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California’s Storage Voyage

California has to surmount some big obstacles to hit its RPS targets.

According to the U.S. Department of Energy’s Energy Storage Database, California had a 50% share of the 214 MW of U.S.-based energy storage projects that became operational or were commissioned in 2016.

Pacific Gas & Electric (PG&E) reported on March 16, 2017, that it managed to deliver 32.8% of its electricity from renewable resources — including solar, wind, geothermal, biomass and hydro sources — in 2016. But PG&E still has a lot of work to do in order to meet the 33% renewable portfolio standard (RPS) goal for 2020 — as do the other utilities in the state.

What’s Driving the Push for Renewables and Storage?

California has to surmount some big obstacles to hit its RPS targets. Specifically, between December 2017 and the end of 2024, retirements of large power plants by PG&E, San Diego Gas & Electric (SDG&E), Southern California Edison (SCE) and Los Angeles Department of Water and Power will reduce available capacity by a total of 5659 MW.

Let’s take a look at PG&E. The first major storage units were installed in 2014. Storage targets are broken into pairs of annual solicitation cycles, which began in 2014 and will conclude with 580 MW of storage procured by 2020. The solicitation cycles are diversified across different levels, with 65 MW of transmission- connected energy storage, 40 MW of distribution-connected energy storage and 15 MW of customer-connected energy storage.

May Day Storage Growth in Spring

On May 1, 2017, California Public Utilities Commission plans to reopen its Self-Generation Incentive Program (SGIP) to energy storage applicants. SGIP provides incentives to support existing, new and emerging distributed energy resources (DERs), along with rebates for qualifying distributed energy systems installed on the customer’s side of the utility meter. Once reopened, SGIP will reserve 75% of its incentives for energy storage projects and 25% of its incentives for generation projects.

Storage initiatives are also moving forward briskly at SDG&E. In November 2016, SDG&E reported that it had more than 100 MW of storage either completed and operational or currently contracted.

SDG&E is also making a significant commitment to research and development in storage, as evident with its investment in a project involving a 2-MW vanadium redox flow battery. The project uses Sumitomo’s flow battery with an expected battery life of more than 20 years.

SDG&E’s Sumitomo project will help to quantify differences in flow battery performance versus other technologies, with regard to how much less degradation flow batteries suffer from, over time, due to repeated charging cycles. This issue also impacts battery economics and applications generally, since one of the most economically valuable applications is currently the utilization of batteries for frequency stabilization, which involves shorter cycles.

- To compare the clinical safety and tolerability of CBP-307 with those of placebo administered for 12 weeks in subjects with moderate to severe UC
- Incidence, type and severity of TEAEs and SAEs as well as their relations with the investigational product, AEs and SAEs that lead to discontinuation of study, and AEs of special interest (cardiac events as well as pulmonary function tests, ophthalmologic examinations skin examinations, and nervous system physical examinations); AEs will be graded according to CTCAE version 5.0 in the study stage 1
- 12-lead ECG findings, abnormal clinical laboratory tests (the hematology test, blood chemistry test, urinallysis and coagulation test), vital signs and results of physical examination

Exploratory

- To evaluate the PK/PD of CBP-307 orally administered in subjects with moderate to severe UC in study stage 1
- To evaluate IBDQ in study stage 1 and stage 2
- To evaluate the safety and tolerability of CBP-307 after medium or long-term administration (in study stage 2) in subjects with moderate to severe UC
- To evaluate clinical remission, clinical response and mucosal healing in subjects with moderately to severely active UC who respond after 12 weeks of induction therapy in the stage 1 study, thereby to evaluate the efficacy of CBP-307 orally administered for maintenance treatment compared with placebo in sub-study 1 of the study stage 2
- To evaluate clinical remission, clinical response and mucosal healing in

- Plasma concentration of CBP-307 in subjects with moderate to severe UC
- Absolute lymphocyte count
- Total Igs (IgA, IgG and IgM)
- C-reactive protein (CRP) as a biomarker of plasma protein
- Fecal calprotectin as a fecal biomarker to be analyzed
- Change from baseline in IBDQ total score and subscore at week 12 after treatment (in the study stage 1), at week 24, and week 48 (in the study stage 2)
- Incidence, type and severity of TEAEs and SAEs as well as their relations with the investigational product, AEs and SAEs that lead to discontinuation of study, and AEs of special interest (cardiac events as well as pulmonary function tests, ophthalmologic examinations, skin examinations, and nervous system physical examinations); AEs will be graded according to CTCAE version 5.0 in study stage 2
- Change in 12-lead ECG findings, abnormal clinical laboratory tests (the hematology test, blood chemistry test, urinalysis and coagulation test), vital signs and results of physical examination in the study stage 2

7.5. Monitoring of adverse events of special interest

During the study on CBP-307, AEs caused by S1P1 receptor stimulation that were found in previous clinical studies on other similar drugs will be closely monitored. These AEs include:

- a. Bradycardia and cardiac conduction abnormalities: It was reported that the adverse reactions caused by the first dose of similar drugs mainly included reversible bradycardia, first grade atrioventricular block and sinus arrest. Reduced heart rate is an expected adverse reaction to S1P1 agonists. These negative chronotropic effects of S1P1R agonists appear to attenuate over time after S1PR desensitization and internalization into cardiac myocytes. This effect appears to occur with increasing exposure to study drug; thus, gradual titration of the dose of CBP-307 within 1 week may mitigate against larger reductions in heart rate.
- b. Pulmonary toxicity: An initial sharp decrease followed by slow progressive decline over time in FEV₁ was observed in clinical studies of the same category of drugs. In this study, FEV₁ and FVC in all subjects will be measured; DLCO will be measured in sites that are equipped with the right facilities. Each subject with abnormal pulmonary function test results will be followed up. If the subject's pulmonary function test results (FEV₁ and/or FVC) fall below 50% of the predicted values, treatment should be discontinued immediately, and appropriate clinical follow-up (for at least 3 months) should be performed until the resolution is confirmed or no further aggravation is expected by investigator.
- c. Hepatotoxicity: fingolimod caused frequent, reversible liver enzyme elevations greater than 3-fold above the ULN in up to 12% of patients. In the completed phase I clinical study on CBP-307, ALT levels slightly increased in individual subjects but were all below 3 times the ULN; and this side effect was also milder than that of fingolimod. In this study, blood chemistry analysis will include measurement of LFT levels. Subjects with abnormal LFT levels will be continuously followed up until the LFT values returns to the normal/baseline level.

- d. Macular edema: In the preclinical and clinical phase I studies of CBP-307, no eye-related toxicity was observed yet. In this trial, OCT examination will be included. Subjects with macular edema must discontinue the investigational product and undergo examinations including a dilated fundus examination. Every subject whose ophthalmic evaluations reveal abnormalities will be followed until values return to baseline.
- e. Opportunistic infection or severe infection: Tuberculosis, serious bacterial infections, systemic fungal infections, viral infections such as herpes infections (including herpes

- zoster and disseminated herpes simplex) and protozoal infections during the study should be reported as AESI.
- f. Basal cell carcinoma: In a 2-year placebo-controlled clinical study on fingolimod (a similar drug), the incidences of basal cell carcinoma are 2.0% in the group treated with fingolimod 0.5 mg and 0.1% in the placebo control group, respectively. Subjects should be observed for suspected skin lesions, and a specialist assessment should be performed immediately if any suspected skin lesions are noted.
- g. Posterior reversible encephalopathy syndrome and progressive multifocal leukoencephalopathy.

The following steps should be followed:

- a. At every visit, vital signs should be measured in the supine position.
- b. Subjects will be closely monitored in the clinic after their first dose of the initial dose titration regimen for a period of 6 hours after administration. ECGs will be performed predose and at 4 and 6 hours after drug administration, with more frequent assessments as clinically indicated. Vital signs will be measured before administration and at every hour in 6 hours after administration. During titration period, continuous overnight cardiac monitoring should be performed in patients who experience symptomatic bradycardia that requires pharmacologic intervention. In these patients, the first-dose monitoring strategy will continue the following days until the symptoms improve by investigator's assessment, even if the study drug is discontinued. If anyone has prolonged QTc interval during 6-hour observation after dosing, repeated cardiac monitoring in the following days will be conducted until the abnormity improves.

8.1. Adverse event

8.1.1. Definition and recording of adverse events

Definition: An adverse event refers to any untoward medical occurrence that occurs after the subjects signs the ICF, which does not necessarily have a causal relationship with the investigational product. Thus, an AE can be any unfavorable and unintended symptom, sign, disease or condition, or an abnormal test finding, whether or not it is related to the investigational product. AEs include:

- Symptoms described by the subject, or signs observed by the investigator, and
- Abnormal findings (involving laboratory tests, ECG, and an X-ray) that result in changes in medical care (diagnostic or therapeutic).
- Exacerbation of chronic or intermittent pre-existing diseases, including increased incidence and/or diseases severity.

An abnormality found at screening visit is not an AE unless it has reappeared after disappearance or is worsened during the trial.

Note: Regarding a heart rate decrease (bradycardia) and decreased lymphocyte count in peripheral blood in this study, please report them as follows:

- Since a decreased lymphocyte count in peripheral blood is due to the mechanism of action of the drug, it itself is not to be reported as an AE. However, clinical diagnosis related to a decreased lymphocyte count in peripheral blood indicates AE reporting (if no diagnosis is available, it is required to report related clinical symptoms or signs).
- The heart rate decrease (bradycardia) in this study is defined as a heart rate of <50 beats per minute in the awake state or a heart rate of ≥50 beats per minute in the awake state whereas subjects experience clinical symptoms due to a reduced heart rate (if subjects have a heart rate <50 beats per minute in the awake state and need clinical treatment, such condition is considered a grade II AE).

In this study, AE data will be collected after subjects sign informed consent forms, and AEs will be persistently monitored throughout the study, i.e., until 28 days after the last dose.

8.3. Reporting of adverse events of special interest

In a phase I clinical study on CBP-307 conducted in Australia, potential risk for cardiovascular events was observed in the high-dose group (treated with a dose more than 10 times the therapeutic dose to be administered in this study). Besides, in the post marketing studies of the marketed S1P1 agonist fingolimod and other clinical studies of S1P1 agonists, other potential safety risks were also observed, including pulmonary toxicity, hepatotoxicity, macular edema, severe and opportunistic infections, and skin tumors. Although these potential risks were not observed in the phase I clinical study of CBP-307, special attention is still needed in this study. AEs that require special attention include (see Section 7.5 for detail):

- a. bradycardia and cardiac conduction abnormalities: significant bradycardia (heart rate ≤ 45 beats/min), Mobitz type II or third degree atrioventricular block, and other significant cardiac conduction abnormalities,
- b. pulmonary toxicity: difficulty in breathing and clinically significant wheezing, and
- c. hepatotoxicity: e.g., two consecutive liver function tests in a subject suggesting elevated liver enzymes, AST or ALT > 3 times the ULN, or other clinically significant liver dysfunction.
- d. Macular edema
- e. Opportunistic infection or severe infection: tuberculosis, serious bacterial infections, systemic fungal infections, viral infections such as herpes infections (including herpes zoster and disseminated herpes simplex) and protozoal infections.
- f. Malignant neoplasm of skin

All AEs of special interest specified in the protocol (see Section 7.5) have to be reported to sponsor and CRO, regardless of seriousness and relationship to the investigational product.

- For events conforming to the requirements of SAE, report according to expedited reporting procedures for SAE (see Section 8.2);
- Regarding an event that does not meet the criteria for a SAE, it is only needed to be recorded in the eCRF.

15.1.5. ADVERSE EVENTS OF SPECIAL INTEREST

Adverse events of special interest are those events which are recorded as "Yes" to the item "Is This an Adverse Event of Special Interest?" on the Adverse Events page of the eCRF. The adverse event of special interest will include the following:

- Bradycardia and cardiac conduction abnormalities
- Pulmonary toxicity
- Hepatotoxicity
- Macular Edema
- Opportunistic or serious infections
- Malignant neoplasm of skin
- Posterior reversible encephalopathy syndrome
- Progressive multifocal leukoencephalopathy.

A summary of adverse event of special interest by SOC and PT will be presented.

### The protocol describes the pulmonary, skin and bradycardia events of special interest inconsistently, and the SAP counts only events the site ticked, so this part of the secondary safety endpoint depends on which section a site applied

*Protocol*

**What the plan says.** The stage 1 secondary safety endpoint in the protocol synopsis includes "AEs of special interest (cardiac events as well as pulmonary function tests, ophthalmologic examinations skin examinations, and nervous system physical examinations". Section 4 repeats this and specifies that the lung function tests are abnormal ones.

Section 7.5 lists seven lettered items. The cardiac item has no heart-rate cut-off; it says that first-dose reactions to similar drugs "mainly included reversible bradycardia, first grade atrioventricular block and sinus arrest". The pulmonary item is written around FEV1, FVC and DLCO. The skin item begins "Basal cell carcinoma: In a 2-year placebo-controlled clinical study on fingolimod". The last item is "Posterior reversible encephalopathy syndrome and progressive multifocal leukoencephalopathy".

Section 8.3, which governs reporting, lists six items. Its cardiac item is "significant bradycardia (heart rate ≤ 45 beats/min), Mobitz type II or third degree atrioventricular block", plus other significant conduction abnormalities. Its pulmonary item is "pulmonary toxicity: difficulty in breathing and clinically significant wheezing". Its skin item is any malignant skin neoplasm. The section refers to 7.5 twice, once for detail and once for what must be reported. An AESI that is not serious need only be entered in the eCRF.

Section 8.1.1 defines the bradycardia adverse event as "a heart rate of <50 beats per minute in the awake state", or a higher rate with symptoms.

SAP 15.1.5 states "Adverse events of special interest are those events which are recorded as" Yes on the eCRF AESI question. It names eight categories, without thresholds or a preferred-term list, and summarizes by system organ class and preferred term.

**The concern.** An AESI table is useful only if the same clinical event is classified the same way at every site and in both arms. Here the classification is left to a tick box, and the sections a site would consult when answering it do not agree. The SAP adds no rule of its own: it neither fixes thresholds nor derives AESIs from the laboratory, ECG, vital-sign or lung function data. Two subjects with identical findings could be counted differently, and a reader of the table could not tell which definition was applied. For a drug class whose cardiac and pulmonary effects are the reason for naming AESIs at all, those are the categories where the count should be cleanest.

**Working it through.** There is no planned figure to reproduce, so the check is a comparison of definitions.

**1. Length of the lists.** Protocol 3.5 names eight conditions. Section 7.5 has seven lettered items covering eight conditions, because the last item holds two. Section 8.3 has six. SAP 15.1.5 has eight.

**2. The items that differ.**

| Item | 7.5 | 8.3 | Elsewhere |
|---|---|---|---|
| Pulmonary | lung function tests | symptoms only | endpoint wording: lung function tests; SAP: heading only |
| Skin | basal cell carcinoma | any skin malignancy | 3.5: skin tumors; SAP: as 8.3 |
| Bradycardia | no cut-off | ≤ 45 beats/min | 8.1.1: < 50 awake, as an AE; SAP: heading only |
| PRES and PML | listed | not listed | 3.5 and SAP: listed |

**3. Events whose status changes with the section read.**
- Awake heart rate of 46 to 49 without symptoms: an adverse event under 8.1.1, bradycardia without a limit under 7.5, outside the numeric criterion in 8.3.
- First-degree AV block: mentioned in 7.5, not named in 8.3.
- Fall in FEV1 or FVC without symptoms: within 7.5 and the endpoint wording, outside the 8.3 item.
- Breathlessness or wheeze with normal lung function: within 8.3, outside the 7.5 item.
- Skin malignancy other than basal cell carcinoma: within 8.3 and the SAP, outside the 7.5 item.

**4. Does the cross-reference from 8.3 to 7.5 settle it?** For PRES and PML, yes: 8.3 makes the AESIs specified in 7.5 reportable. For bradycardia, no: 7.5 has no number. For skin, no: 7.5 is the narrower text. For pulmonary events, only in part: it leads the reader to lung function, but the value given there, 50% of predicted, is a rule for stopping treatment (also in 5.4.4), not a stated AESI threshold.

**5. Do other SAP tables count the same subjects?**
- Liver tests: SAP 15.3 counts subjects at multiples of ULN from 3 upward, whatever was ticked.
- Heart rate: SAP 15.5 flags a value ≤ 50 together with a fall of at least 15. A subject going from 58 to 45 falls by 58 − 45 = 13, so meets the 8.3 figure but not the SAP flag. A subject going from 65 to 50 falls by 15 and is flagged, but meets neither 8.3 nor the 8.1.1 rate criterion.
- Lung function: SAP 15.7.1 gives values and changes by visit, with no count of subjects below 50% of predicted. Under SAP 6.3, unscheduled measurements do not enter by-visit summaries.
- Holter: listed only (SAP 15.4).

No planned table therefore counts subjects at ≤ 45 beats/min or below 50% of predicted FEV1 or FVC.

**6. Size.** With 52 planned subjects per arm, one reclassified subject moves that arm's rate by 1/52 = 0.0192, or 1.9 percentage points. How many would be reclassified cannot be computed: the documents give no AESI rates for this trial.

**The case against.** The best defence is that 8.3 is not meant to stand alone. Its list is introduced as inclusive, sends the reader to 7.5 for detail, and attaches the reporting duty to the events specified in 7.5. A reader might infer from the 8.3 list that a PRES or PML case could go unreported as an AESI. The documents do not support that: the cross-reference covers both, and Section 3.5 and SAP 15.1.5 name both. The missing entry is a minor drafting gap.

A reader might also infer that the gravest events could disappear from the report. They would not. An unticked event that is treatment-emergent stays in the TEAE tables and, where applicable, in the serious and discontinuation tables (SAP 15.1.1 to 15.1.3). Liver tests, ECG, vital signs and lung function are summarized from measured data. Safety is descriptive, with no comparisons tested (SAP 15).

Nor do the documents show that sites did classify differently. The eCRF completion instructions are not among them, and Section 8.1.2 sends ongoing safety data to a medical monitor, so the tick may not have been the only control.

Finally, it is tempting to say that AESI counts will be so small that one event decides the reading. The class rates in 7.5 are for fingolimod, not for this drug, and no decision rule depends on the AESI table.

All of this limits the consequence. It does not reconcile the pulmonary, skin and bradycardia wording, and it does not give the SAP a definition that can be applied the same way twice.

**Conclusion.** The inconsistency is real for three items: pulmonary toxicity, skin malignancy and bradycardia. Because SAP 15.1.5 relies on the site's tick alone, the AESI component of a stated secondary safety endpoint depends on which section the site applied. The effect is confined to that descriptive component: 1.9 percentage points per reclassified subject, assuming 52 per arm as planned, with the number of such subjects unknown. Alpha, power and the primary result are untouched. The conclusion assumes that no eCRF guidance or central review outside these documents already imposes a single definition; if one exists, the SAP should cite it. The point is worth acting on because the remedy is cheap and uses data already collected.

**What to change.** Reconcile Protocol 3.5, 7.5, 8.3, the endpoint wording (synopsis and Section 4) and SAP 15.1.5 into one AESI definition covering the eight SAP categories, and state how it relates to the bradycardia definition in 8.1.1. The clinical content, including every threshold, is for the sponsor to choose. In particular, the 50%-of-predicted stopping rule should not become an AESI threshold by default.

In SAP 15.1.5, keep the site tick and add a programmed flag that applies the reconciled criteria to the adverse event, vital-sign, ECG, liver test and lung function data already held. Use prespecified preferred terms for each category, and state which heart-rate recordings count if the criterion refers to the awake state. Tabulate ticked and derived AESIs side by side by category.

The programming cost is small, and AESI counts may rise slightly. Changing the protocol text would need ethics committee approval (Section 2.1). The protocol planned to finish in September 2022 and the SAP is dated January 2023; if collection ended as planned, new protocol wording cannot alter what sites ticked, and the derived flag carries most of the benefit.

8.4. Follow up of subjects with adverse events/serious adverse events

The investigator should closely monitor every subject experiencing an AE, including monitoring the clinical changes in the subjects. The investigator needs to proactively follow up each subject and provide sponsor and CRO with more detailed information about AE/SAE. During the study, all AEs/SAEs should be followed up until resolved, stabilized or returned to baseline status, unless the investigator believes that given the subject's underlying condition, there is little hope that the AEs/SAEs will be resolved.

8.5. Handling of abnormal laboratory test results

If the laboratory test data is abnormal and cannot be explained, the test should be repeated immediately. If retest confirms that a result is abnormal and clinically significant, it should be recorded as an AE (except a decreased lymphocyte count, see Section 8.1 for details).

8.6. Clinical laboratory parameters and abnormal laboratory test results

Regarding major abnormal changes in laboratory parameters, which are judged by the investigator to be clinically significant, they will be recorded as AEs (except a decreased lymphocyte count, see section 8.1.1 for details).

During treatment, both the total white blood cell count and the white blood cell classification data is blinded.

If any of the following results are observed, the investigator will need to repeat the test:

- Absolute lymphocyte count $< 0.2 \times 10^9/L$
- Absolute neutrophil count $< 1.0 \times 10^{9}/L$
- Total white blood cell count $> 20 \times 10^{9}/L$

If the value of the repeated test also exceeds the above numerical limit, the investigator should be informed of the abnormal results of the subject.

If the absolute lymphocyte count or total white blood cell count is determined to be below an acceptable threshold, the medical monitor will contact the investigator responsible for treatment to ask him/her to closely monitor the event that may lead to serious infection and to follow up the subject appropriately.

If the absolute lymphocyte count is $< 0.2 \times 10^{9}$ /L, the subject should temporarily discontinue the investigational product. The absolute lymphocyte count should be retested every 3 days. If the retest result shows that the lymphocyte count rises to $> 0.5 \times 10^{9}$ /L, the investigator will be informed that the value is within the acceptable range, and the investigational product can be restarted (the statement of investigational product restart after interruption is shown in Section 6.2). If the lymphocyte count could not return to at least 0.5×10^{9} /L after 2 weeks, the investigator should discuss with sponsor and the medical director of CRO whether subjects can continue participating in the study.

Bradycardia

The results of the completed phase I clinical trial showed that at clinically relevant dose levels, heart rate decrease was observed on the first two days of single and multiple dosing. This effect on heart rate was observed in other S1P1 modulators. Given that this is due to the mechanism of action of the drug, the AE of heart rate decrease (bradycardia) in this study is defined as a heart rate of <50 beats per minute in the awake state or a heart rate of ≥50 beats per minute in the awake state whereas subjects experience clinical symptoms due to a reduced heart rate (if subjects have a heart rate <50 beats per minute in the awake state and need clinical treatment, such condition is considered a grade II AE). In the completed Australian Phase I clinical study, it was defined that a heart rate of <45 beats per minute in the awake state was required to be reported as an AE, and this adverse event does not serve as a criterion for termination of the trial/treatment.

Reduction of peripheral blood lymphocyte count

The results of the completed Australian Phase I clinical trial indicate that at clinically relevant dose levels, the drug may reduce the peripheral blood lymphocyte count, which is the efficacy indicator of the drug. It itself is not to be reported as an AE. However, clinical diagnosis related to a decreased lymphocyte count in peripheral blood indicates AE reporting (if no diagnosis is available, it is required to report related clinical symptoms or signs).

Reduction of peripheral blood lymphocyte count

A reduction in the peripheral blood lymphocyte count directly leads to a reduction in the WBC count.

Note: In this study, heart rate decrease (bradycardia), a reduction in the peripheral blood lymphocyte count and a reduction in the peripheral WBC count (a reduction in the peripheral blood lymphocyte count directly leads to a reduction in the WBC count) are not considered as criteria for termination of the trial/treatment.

Capacity and the Value of BESS vs. Pumped Storage

A key use for battery energy storage systems (BESS) remains frequency regulation, which typically provides higher returns than other applications, including responding to day-ahead markets.

To give you an idea of the value of storage, PG&E’s 2-MW Vaca BESS system generated a return on the order of $2000 per megawatt in August 2015 and 350% higher monthly returns in March 2016, when the storage system operated exclusively for frequency regulation and generated approximately $7000 per megawatt. In contrast, PG&E found a much lower value for spinning reserves — which provide resource capacity available for quick dispatch if called by the California ISO — where the BESS returned a value of approximately $4 per hour per megawatt.

Storage systems are typically designed to meet specific needs. Indeed, the contrast could not be more different, comparing a large pumped hydro facility designed to meet daily energy swings against battery storage facilities designed to regulate frequency. If we look at the utilization rates or annual duration of usage of the largest storage facilities, the ratio of capacity (MW) to energy produced (MWh) shows how much higher the utilization rates are for pumped hydro storage facilities versus BESS solutions.

For example, SCE’s Big Creek facility, which is an open-loop pumped storage facility, generates 200 MW with an energy output rated at 3530 MWh and an annual duration of 17.7 hours. Its use case is focused on electric supply capacity and electric energy time-shifting. In contrast, PG&E’s 3.3-MW Powertree Services San Francisco One lithium iron phosphate battery has an annual duration of only 1.08 hours, for energy output of 3.5 MWh, because it is used for frequency control. In the middle of this range, and as a final example, the Long Beach campus of California State University has SCE’s lithium-ion battery system, which is rated at 1 MW with a power output of 6 MWh and a much smaller utilization of 6 hours.

While we are seeing tremendous interest in energy storage as utilities look to get a handle on the ultimate impact of DERs, it is important to differentiate various groups of projects based on their use cases. This is what we will do as we continue to report on storage trends as both the technology matures and its markets and applications proliferate.


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